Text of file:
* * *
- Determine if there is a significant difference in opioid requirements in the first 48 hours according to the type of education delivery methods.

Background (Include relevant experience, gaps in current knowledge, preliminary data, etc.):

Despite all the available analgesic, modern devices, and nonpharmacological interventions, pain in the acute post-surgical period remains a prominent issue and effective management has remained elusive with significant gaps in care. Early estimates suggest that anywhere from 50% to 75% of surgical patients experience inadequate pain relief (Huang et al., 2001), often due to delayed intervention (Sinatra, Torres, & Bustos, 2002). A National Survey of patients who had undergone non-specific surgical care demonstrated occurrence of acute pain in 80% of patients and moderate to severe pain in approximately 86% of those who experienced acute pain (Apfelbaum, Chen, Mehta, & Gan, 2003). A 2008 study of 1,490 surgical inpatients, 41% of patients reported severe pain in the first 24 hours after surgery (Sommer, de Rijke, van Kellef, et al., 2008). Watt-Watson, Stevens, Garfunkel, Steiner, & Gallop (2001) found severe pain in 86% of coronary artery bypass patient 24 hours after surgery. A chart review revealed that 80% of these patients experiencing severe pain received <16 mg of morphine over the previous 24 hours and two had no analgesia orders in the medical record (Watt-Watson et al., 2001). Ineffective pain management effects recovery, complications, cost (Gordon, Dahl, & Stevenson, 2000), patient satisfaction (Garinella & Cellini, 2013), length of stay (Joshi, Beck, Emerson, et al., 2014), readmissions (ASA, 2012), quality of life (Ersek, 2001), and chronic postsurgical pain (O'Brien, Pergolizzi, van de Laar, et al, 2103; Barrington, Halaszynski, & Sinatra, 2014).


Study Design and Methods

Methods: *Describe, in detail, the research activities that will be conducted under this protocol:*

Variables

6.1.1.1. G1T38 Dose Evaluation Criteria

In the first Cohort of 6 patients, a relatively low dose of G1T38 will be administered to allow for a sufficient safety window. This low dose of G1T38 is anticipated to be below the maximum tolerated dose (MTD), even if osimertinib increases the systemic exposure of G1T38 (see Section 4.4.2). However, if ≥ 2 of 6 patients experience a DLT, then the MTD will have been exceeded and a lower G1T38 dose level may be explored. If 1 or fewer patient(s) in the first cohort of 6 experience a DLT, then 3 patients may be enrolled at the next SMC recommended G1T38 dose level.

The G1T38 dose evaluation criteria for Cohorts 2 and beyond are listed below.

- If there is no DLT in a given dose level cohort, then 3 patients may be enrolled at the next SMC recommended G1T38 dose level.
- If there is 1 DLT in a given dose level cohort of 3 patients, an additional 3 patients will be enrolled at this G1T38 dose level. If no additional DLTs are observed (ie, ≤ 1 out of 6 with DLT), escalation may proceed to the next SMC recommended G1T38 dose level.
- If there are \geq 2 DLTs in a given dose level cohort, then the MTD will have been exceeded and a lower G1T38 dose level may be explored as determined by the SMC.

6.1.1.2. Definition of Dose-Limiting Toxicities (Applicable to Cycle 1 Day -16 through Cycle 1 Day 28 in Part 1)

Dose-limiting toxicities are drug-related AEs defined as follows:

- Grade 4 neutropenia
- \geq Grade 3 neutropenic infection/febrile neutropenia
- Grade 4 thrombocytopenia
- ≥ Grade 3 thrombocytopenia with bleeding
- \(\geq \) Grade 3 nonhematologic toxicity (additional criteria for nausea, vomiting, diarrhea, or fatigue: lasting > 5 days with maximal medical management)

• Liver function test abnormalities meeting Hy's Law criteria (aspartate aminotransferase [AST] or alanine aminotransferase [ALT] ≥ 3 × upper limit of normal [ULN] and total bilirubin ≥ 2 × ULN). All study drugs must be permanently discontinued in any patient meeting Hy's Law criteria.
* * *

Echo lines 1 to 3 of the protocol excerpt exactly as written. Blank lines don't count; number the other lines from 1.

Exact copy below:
- Determine if there is a significant difference in opioid requirements in the first 48 hours according to the type of education delivery methods.

Background (Include relevant experience, gaps in current knowledge, preliminary data, etc.):

Despite all the available analgesic, modern devices, and nonpharmacological interventions, pain in the acute post-surgical period remains a prominent issue and effective management has remained elusive with significant gaps in care. Early estimates suggest that anywhere from 50% to 75% of surgical patients experience inadequate pain relief (Huang et al., 2001), often due to delayed intervention (Sinatra, Torres, & Bustos, 2002). A National Survey of patients who had undergone non-specific surgical care demonstrated occurrence of acute pain in 80% of patients and moderate to severe pain in approximately 86% of those who experienced acute pain (Apfelbaum, Chen, Mehta, & Gan, 2003). A 2008 study of 1,490 surgical inpatients, 41% of patients reported severe pain in the first 24 hours after surgery (Sommer, de Rijke, van Kellef, et al., 2008). Watt-Watson, Stevens, Garfunkel, Steiner, & Gallop (2001) found severe pain in 86% of coronary artery bypass patient 24 hours after surgery. A chart review revealed that 80% of these patients experiencing severe pain received <16 mg of morphine over the previous 24 hours and two had no analgesia orders in the medical record (Watt-Watson et al., 2001). Ineffective pain management effects recovery, complications, cost (Gordon, Dahl, & Stevenson, 2000), patient satisfaction (Garinella & Cellini, 2013), length of stay (Joshi, Beck, Emerson, et al., 2014), readmissions (ASA, 2012), quality of life (Ersek, 2001), and chronic postsurgical pain (O'Brien, Pergolizzi, van de Laar, et al, 2103; Barrington, Halaszynski, & Sinatra, 2014).